How to apply for authorisation?
Under Directive 2001/18/EC, a notification for the deliberate release of a GMO into the environment must be submitted to a national competent authority, who approves or refuses the deliberate release of the GMO.
Notifications are submitted to the competent authority of an EU Member State through an electronic submission platform. This electronic submission platform allows notifiers to submit notifications online and to follow-up their notifications from the submission until the outcome.
Commission Notice 2021/C 80/01 provides guidance both to business operators that intend to submit notifications under Part C of the Directive and to the competent authorities of the Member States that receive such notifications. The Commission Notice focuses on the changes introduced in the approval procedure by Regulation (EU) 2019/1381 (Transparency Regulation).
The competent authority of the notified EU Member State prepares an assessment report and sends it to the Commission and the other EU Member States for comments. The Commission requests the opinion of the European Food Safety Authority (EFSA) if at least one EU Member State or the Commission raises an objection as regards the risks, or where the assessment report indicates that the GMO should not be placed on the market.
For each notification submitted, the Commission publishes a summary of the notification and the EU Member State competent authority's assessment report favourable to the placing on the market of the GMO, and convenes a public consultation.
More on EFSA's risk assessment here.
According to Directive 2001/18/EC:
Initial authorisations can be granted for up to 10 years (renewable)
GMOs must be monitored once placed on the market
Public consultation is compulsory
Labelling is required to guarantee consumers an informed choice
Information on GMOs must be recorded in a register
Within three months of receiving the competent authority assessment report, the Commission proposes to EU countries to grant or refuse the authorisation.
Authorisations are valid for a maximum of 10 years (renewable).
National representatives approve the Commission’s proposal by qualified majority in the Regulatory Committee under Directive 2001/18/EC.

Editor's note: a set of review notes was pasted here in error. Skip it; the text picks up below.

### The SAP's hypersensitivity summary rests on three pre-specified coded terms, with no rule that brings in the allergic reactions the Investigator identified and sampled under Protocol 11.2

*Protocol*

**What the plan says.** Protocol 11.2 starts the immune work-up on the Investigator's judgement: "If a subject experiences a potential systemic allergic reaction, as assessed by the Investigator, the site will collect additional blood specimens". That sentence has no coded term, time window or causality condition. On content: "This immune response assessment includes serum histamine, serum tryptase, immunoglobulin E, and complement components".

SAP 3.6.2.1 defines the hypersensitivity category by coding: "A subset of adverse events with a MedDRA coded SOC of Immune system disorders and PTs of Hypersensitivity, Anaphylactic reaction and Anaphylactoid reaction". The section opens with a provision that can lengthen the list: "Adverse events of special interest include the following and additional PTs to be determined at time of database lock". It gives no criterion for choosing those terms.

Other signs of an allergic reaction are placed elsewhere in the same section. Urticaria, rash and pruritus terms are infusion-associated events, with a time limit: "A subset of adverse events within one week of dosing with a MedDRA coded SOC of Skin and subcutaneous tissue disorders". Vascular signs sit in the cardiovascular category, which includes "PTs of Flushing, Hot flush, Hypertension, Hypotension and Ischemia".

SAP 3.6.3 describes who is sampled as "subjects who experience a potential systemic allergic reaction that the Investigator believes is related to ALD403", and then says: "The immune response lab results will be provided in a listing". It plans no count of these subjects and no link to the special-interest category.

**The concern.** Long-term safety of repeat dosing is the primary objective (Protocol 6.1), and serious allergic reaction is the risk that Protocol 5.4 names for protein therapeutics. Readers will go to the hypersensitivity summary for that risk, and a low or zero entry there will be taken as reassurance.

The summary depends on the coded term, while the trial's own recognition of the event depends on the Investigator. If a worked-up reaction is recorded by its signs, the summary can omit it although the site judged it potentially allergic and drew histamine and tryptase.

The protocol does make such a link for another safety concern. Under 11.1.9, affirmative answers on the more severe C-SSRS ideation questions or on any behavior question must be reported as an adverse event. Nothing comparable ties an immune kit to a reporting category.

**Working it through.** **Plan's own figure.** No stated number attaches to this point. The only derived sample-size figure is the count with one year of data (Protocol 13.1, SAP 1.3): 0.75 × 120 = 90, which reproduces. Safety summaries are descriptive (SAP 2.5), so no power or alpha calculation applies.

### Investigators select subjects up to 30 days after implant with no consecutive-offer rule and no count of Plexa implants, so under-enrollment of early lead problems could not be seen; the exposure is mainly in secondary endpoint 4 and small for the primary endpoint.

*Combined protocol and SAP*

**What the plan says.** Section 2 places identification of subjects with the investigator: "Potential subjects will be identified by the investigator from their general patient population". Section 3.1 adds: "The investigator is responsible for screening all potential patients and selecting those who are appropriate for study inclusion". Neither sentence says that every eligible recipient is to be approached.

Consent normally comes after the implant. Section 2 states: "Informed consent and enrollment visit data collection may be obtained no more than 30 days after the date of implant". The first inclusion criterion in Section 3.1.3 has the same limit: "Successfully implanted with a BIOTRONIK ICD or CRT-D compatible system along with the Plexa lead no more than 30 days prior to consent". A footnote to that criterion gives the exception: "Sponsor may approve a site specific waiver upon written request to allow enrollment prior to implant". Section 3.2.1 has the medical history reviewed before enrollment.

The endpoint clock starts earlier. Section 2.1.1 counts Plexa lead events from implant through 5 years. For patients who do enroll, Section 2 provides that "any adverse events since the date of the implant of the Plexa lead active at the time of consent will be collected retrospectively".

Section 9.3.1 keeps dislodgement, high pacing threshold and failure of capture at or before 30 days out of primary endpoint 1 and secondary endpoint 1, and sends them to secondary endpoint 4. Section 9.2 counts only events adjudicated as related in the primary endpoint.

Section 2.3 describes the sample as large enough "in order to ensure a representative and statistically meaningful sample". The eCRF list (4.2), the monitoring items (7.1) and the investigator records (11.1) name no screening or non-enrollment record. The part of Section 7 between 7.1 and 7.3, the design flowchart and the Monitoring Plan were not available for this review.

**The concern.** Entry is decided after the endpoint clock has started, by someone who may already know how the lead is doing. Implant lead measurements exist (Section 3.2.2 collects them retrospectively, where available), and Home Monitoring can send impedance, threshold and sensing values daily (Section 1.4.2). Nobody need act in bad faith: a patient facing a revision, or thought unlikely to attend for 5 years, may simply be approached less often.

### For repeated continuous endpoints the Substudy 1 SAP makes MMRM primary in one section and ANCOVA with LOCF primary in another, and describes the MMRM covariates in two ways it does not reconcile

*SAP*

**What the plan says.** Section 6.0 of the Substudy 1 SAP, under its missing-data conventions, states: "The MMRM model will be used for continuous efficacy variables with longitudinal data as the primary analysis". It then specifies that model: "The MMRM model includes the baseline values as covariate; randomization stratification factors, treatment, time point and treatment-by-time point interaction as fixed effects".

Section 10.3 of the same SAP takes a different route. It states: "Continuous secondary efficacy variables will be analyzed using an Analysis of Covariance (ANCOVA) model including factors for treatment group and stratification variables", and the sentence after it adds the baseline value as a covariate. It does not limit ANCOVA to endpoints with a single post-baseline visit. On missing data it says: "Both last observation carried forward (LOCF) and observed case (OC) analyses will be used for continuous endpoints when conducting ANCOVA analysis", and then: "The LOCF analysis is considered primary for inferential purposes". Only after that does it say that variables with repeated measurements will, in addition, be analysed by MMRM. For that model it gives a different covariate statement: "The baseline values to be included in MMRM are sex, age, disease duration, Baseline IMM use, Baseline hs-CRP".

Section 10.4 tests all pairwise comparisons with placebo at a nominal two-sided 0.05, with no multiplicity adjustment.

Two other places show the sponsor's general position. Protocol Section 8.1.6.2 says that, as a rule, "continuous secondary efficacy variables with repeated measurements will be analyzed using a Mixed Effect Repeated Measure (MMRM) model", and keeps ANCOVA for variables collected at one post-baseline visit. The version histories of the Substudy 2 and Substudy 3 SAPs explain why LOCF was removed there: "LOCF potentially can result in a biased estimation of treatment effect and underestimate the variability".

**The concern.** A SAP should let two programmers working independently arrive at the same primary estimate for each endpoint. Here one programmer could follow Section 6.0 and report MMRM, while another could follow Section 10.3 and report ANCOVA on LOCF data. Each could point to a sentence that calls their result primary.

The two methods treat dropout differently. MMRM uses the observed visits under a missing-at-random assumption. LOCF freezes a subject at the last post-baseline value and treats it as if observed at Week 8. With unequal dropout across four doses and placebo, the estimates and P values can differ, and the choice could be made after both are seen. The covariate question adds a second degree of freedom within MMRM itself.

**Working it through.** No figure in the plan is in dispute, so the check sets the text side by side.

If the Committee does not approve or reject the proposal by a qualified majority, the Commission may summon an Appeal Committee.
If the Appeal Committee fails to reach an opinion by a qualified majority, the Commission has to take the final decision.
The procedure under Regulation (EC) 1829/2003 is described here.
Restricting or banning GMO cultivation
Under the new Directive (EU) 2015/412 EU countries have 2 possibilities to restrict or prohibit GMO cultivation on their territory:
During the authorisation procedure, an EU country may ask to amend the geographical scope of the application to exclude part of or all its territory. The applicant has 30 days to adjust or confirm the scope of its application. Member States are allowed to ask for their territory to be reintegrated into the geographical scope of the authorisation after the GMO authorisation has been granted.
After a GMO has been authorised for cultivation in the EU, an EU country may adopt national opt out measures restricting or prohibiting the cultivation of a GM crop, by invoking compelling grounds such as environmental or agricultural policy objectives, town and country-planning, land use, coexistence, socio-economic impacts, or public policy.
EU countries can use the new Directive’s provisions immediately, meaning that they can launch the procedure to adopt national opt out measures to ban/restrict cultivation of already authorised GMOs; or, during a 6 month transitional period (e.g. until 1 October 2015), they can request to be excluded from the geographical scope of the GMO applications that have already received an EFSA opinion or are already authorised.
EU countries' demands for restriction of the geographical scope of a GMO application or authorisation can be found here.
EU countries will still be able to adopt safeguard clauses to address new risks on health or the environment that may be identified after a GMO is authorised.
This new Directive imposes to EU countries cultivating GMOs to put in place coexistence measures at their borders with non-cultivating EU countries.
The national measures adopted can be found here.